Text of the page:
A (very) brief description
The higher fees and better rate of return for investors in "sub-prime mortgages" (mortgages made to people who would not qualify for a standard 15 or 30-year mortgage) created a huge demand for these investments. This pressure caused financial institutions to change their regulations so that they could write as many of these mortgages as possible. When the risky mortgages started to fail, banks and investment firms were so over-leveraged (having too much debt and not enough cash) that they began to go bankrupt, starting with Bear Stearns in July of 2007. With so many firms involved, banks stopped lending money altogether to avoid making loans that could not be repaid. This led to the "credit freeze" of September 2008 and the request for U.S. government assistance.
There are, of course, many more details involved than the short paragraph above. Use the links on this page to learn more.
The mortgage crisis as explained by stick figures
Watch a presentation about the economic crisis
Dr. Christopher Waller is a professor of economics at Notre Dame. After discovering that most people understood only certain pieces about the financial crisis, he put together a presentation to discuss the situation as a whole using terminology that non-economists can understand. This video is from Notre Dame's ongoing "Saturday Scholar" lecture series.
From October 4th, 2008. Approx. 60 minutes.
Read reports about the crisis
If you didn't have the time or the technology available to watch Dr. Waller's excellent presentation from the video on this page, it has been summarized here using non-technical terms.
John H. Boyd and Ravi Jagannathan are economic professors at Northwestern University's Kellog School of Management. They explain the situtation in a blog posting that is best suited for business majors.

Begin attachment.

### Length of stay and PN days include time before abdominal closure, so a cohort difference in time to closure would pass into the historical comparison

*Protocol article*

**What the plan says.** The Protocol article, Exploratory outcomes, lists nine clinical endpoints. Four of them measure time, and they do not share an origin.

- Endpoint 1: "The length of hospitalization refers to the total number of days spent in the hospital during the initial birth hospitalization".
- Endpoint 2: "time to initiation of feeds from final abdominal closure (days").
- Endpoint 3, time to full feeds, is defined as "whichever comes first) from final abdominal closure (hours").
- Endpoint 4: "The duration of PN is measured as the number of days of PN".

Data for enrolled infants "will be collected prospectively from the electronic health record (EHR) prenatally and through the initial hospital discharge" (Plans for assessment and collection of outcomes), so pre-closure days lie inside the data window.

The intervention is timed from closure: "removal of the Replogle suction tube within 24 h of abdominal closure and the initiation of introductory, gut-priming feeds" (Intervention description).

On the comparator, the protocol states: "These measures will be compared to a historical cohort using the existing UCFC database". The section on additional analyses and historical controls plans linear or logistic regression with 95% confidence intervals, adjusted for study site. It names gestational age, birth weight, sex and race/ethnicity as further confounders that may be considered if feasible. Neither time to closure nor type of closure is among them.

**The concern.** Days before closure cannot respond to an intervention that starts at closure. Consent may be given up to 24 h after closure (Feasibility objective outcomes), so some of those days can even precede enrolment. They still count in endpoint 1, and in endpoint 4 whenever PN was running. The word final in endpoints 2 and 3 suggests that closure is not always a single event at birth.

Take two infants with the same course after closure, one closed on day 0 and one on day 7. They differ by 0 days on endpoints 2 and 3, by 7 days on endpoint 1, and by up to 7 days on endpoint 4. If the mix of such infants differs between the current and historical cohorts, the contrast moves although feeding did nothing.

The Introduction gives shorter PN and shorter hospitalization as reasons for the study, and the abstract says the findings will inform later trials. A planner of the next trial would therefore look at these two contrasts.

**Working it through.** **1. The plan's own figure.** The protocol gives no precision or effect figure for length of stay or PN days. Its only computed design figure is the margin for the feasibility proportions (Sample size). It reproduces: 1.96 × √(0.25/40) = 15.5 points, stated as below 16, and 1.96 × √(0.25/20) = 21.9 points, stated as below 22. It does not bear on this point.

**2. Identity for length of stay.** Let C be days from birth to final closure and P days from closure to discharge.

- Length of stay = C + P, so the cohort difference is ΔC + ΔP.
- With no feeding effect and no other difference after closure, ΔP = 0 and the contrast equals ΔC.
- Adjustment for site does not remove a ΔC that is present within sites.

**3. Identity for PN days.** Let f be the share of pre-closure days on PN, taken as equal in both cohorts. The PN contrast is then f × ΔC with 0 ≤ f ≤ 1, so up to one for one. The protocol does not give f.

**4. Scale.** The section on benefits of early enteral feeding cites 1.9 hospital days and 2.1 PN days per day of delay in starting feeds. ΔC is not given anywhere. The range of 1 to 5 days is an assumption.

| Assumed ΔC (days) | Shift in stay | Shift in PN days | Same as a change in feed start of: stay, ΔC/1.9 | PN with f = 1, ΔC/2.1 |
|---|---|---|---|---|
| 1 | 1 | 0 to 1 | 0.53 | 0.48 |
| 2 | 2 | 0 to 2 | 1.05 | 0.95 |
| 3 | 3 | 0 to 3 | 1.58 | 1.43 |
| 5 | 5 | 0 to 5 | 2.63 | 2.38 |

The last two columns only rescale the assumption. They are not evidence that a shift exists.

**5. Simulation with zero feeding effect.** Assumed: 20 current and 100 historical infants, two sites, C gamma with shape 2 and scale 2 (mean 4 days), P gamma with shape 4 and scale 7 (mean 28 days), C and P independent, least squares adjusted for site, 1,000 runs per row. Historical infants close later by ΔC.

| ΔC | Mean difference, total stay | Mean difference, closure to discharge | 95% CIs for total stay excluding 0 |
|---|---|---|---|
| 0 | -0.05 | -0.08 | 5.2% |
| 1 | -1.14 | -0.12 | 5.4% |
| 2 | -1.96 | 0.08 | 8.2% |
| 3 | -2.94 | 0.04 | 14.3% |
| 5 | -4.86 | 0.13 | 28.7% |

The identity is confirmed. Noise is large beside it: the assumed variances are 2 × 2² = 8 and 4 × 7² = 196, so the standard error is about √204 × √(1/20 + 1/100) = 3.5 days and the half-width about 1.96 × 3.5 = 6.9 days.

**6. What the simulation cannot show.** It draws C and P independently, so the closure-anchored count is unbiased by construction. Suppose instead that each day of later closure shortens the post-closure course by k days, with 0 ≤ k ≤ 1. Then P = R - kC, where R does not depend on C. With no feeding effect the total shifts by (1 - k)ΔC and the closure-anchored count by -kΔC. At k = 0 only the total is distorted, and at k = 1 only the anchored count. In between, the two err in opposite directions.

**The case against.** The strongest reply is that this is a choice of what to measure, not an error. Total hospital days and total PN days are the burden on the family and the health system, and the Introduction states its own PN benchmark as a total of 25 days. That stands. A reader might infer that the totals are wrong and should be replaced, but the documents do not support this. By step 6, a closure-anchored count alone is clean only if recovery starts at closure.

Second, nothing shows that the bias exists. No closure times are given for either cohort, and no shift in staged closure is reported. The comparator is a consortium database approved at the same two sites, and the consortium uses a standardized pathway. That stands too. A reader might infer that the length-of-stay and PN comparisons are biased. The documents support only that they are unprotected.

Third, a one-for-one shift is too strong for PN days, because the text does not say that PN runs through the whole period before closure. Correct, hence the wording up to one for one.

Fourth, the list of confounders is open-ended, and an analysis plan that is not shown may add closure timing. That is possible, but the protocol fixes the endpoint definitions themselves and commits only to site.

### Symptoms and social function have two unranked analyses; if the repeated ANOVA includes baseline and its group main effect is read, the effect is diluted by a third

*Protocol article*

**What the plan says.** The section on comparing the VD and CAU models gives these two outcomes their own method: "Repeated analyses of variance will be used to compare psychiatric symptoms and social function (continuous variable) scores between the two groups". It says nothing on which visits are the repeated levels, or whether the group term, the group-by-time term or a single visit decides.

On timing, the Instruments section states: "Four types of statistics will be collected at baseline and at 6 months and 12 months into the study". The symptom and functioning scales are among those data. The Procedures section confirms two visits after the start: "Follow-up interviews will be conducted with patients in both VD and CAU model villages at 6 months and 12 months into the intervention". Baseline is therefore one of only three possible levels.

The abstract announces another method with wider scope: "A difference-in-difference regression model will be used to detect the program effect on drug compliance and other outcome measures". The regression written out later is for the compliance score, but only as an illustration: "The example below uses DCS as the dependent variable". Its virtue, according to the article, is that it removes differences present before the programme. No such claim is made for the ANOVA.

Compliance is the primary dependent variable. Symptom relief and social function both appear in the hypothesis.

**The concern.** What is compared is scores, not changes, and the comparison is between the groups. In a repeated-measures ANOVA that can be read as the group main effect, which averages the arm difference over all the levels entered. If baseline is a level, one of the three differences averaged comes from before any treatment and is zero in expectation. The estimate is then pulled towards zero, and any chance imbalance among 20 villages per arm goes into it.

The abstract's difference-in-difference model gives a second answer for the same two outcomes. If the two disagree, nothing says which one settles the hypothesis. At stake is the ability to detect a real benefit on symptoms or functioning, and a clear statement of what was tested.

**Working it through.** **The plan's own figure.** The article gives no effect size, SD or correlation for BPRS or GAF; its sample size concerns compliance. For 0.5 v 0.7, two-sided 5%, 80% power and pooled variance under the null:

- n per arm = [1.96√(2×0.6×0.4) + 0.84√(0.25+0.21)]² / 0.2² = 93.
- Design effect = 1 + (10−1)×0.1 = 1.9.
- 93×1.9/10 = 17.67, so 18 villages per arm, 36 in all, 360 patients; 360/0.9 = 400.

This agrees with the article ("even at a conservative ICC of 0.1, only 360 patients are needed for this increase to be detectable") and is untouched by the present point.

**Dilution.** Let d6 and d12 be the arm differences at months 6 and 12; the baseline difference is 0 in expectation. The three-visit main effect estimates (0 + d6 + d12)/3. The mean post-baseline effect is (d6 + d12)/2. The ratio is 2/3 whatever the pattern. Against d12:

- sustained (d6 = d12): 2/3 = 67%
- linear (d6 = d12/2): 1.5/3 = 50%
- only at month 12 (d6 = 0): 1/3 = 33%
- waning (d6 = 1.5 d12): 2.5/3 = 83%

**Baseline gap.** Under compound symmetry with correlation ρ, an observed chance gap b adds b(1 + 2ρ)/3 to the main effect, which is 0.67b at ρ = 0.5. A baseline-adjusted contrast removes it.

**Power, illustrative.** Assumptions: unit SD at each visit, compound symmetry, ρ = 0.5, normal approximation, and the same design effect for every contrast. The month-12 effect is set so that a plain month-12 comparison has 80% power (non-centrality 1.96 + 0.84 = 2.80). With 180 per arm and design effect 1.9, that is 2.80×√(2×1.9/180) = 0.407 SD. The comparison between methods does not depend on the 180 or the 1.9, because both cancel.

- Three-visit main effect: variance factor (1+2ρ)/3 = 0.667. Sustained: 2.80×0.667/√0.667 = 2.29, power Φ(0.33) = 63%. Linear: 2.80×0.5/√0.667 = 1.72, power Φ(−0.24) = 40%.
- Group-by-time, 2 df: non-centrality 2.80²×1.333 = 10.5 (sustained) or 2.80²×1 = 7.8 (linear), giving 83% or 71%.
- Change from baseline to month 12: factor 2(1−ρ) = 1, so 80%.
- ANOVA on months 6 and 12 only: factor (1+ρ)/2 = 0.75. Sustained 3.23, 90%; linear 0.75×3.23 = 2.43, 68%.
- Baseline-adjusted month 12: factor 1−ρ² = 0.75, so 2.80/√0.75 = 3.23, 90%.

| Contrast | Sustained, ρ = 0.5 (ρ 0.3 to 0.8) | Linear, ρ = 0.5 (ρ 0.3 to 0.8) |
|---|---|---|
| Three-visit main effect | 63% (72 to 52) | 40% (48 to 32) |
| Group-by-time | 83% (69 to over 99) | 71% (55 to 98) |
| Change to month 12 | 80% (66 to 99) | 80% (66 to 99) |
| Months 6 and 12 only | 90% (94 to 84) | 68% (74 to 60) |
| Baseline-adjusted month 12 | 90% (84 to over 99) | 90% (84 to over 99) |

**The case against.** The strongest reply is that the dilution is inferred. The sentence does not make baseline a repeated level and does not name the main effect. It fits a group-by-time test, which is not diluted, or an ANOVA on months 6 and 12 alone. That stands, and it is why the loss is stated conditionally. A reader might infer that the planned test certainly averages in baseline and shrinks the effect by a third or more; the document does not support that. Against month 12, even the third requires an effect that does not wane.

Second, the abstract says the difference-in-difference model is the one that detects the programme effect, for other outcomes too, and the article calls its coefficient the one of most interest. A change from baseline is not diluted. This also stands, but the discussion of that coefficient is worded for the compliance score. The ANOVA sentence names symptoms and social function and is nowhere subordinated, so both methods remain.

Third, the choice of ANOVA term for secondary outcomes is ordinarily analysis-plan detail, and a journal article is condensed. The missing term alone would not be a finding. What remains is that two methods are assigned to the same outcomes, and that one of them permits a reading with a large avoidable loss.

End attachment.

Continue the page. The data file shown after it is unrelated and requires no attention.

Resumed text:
Barry Eichengreen, an economics professor at the University of California at Berkelye, offers another take on the crisis.
The Brookings Institute is a non-profit public policy think tank located in Washington, D.C. They goal is to conduct non-partisan research and make recommendations for implementing or changing government policies. One section of their website is devoted to the U.S. economy.
National Public Radio has a new blog devoted to the topic at their Planet Money website.
Calculated Risk is an anonymous blog written by "a retired senior executive." A good source of links to current financial news.
Listen to reports about the crisis
This American Life is a National Public Radio program of true-life reports and essays. In the episode titled "The Giant Pool of Money," producer Alex Blumberg and NPR business and economics reporter Adam Davidson discuss how the rise in sub-prime mortgages kicked off the current financial crisis.
Listen to The Giant Pool of Money.
(May 5th, 2008. Approx. 60 minutes)
In September of 2008, the global credit market "froze" because banks refused to lend money. This second This American Life show by Alex Blumberg and Adam Davidson picks up where "The Giant Pool of Money" left off.
Listen to Another Frightening Show About the Economy.
(October 3rd, 2008. Approx. 60 minutes)